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Italy's Berlusconi calls for broad government or early vote

Italy's former Prime Minister Silvio Berlusconi (C) speaks to reporters after a meeting with Italian President Giorgio Napolitano at Quirina
Italy's former Prime Minister Silvio Berlusconi (C) speaks to reporters after a meeting with Italian President Giorgio Napolitano at Quirina

ROME (Reuters) - Former Prime Minister Silvio Berlusconi, buoyed by new opinion polls showing a lead for his center-right coalition, said on Friday Italy must return to the polls quickly unless the center left agrees to govern with him.

Italy has been gridlocked since an inconclusive February election gave no bloc enough votes to govern, forcing outgoing Prime Minister Mario Monti to stay on as a caretaker until the impasse can be broken.

"It's crucial to form a strong and stable government immediately," Berlusconi said in a tweet. He added that if the center-left Democratic Party (PD) continues to reject his call for a broad coalition, "we must return to the polls."

The 76-year-old media magnate, who was widely written off after he was forced from power in 2011 by a mounting debt crisis, is once more a key player on Italy's political scene and polls suggest he might well come out on top in any new election.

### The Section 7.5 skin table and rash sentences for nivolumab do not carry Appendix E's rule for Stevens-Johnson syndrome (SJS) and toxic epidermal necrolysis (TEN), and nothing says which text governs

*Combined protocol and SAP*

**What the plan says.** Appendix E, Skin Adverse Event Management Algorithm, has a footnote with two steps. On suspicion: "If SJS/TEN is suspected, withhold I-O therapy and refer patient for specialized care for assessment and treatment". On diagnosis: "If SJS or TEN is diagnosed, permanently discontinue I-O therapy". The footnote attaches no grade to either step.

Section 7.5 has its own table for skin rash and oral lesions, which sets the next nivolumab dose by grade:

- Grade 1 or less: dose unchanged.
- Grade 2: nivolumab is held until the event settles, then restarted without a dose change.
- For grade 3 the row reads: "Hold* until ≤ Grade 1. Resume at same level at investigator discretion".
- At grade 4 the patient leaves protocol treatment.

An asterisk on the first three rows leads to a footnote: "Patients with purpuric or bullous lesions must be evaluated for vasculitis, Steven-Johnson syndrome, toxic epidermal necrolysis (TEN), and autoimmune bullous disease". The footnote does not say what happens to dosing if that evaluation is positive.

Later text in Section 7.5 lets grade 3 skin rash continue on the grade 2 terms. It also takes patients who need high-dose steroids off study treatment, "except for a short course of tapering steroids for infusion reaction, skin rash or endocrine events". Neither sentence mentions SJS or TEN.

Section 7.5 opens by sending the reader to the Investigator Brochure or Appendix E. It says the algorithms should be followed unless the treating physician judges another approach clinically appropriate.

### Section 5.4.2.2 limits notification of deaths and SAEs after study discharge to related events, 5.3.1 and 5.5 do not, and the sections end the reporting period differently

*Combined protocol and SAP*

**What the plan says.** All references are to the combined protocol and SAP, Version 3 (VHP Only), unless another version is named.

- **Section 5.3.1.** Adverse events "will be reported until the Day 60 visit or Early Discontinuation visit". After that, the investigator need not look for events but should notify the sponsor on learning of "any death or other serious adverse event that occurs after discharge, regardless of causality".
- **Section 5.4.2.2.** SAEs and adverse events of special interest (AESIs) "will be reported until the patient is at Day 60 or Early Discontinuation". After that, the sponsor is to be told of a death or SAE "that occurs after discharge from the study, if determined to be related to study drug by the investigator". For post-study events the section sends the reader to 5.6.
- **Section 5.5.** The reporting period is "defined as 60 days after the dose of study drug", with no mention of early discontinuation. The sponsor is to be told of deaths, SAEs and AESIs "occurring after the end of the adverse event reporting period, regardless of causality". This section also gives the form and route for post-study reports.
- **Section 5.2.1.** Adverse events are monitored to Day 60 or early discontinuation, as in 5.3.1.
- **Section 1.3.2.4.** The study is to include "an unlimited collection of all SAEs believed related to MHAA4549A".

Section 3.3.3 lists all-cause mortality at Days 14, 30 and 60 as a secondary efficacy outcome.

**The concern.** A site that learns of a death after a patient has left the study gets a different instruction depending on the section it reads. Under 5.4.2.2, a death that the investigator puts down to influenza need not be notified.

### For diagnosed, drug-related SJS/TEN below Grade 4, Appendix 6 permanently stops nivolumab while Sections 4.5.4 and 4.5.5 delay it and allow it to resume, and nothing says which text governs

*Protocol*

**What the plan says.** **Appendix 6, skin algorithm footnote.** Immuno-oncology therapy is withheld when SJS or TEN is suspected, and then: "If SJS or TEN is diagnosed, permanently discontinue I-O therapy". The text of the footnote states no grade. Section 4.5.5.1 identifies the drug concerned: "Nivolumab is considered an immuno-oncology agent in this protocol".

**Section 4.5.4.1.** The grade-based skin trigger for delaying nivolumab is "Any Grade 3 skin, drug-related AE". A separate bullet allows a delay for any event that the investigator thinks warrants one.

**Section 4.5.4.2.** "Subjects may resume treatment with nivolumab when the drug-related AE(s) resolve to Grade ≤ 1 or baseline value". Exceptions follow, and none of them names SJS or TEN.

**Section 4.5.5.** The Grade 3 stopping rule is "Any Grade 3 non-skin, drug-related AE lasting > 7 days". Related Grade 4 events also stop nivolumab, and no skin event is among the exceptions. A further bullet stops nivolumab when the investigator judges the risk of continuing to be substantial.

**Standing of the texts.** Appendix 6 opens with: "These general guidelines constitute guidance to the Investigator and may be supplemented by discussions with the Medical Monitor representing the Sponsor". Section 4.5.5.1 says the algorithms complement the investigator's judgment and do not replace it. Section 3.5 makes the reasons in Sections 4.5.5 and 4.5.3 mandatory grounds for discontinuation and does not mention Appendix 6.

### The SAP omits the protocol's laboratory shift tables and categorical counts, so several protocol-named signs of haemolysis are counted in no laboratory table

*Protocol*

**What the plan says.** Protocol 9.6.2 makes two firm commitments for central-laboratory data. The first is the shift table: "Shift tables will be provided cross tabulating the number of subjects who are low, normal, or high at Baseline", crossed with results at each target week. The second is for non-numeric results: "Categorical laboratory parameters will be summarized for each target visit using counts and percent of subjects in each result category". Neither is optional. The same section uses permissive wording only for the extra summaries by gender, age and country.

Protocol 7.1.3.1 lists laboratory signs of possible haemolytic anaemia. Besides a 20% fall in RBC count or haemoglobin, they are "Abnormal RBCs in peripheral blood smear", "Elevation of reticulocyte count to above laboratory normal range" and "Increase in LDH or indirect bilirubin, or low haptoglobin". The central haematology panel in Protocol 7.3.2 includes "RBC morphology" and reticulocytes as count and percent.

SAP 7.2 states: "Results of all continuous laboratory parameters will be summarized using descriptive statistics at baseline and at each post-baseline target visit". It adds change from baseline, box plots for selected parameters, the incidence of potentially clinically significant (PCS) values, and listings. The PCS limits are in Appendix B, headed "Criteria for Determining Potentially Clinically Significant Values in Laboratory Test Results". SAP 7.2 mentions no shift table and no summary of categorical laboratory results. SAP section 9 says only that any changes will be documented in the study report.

February's vote produced three main blocs in parliament - the center left headed by PD leader Pier Luigi Bersani, Berlusconi's center right and Beppe Grillo's anti-establishment 5-Star Movement.

Bersani, who won control of the lower house but fell short of the Senate majority that would allow him to govern, rules out a "grand coalition" with Berlusconi, while Grillo refuses a pact with parties he blames for Italy's social and economic crisis.

A poll published on Friday by the SWG agency gave Berlusconi's center-right alliance 31.4 percent of the vote, up 2.2 points since the election and now 2.1 points ahead of the center left.

Grillo's 5-Star Movement was on 25.4 percent, almost stable since the election despite signs of internal division and widespread media criticism of the former comic's refusal to co-operate with the center left to allow a government to be formed.

Berlusconi is following a two-pronged strategy. While he calls for the center left to be "responsible" by forming a broad coalition with him, he also appears to have already launched a new election campaign.

Last month his followers packed Piazza del Popolo, one of Rome's most famous squares, in a rally at which he promised to "win big" in a new election, and he has scheduled another rally in the southern city of Bari on April 13.

(Reporting by Gavin Jones; Editing by Alistair Lyon)

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